Engage Children to Prevent Summer Learning Loss
Pensacola — Without the bell-to-bell school schedule, days fill up with fun and leisure for students on vacation. Be aware that research shows that letting the proverbial lazy days of summer become too lazy can carry a heavy price.
All students need to keep learning over the summer, said Dara Murray, manager of program quality and evaluation for the National Summer Learning Association. If they don’t, they lose part of what they learn during the school year, and those losses add up year after year.
To keep young minds stimulated during summer break, parents and caregivers can do simple, low- or no-cost, activities.
“You don’t have to be a teacher or spend a huge amount of money on summer camps,” said Dr. Jennifer Mesa, an assistant professor in the education department at the University of West Florida. “It’s about using common sense and putting in the time.”
To prevent slips in reading and writing, Mesa suggested remaining aware of what children’s interests are and providing them with materials on that subject. Take trips to the public library and participate in the library’s free summer programs. Also, scour second-hand stores, shop yard sales and arrange book swaps with other families to keep kids reading books and magazines while school is out of session.
It’s not just about providing reading fodder, though. Caregivers need to be aware and interested in what children are doing, she said.
“Make sure there is a quiet time set aside each day. Then talk to them about what they read. The talking helps make the most of informal learning situations. Follow up. Show interest. Say, ‘Tell me your favorite part,’ or, ‘Share something new you learned.’”
Another way to keep writing skills sharp is to set up a family email account so youngsters can communicate with friends and relatives.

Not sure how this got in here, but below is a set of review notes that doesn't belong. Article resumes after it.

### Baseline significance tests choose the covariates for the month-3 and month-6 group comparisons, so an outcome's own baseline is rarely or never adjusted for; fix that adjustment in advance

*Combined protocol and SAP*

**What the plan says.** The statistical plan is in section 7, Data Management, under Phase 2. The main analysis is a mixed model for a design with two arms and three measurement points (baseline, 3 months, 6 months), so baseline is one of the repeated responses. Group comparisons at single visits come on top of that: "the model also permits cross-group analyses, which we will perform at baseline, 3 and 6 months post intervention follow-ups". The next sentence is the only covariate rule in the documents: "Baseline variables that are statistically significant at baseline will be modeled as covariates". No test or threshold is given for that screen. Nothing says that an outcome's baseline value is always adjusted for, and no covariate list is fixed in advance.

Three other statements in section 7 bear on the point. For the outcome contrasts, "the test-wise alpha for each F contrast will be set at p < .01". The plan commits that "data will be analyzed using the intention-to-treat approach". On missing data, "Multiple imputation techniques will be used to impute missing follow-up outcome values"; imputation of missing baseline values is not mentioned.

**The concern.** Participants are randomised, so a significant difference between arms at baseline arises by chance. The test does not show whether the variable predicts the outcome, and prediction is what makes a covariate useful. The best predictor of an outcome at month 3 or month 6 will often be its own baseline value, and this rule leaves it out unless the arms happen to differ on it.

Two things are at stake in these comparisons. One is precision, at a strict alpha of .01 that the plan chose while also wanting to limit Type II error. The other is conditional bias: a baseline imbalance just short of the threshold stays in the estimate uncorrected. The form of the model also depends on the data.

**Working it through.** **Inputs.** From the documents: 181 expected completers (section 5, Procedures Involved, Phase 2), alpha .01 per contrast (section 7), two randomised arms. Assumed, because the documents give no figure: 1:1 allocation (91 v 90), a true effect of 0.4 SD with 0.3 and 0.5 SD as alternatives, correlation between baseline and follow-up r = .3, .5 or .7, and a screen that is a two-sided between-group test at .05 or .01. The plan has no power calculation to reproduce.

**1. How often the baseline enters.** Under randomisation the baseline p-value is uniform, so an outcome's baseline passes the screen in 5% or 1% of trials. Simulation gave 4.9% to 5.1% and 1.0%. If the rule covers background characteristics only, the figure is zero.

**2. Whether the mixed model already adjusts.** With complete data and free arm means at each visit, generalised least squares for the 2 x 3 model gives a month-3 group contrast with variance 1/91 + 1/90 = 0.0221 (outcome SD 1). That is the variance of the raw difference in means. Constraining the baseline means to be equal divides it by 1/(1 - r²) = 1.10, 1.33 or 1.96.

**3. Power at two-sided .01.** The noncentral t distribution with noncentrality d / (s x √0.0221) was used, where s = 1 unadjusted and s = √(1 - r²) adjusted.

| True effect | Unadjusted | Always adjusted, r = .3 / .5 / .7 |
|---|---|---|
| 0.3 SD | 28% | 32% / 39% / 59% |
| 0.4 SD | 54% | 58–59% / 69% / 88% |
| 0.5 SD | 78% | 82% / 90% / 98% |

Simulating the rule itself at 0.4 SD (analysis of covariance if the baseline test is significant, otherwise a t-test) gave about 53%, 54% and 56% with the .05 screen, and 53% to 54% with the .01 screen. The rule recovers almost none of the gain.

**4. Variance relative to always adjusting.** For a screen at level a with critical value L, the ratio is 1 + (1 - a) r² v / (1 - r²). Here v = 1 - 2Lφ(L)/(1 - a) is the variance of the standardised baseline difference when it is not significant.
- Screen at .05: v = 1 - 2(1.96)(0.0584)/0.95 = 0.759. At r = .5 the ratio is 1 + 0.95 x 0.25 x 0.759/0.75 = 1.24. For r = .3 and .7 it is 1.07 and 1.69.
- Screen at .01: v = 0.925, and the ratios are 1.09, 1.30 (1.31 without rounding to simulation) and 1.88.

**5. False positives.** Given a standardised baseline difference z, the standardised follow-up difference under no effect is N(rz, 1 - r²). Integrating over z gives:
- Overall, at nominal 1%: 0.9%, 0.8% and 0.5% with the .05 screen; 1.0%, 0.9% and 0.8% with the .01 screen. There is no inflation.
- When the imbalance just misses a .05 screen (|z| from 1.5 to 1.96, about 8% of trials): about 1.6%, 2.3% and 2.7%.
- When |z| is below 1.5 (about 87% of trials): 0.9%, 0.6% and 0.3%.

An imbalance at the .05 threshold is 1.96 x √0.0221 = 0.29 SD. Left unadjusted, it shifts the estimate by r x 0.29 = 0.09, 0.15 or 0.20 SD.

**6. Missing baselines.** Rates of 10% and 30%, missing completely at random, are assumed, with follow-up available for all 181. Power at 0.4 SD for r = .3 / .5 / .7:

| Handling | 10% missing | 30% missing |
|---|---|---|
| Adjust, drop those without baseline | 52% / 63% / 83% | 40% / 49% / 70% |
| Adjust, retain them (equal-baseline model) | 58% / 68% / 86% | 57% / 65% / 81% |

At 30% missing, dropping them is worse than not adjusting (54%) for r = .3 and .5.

Jennifer Granse, who is the chair of the Santa Rosa County School Board and a former principal and teacher, said if you’re looking for ways to keep math skills honed, consider everyday opportunities.
For example, when you go to the grocery store, encourage children to calculate prices and check for the right amount of change. To practice measuring, cook something in the kitchen. Following a recipe also helps brush up on reading skills.
“Parents don’t have to plan a whole day of activities like it is a full school day,” Murray explained. “Just be intentional about the things you are doing.”
When it comes to planning a vacation, have children look at maps and estimate mileage. Mesa also suggested talking about landmarks, bodies of water or major cities. She pointed out that trips to local museums or a jaunt around the city to read historical markers are easy ways to pique interest in science and history.
Even a day at the beach holds the potential for learning.
“Ask children to notice and describe how the shoreline changes as the waves come in,” she said. “Be aware of the environment all the time and remember that conversation is important.”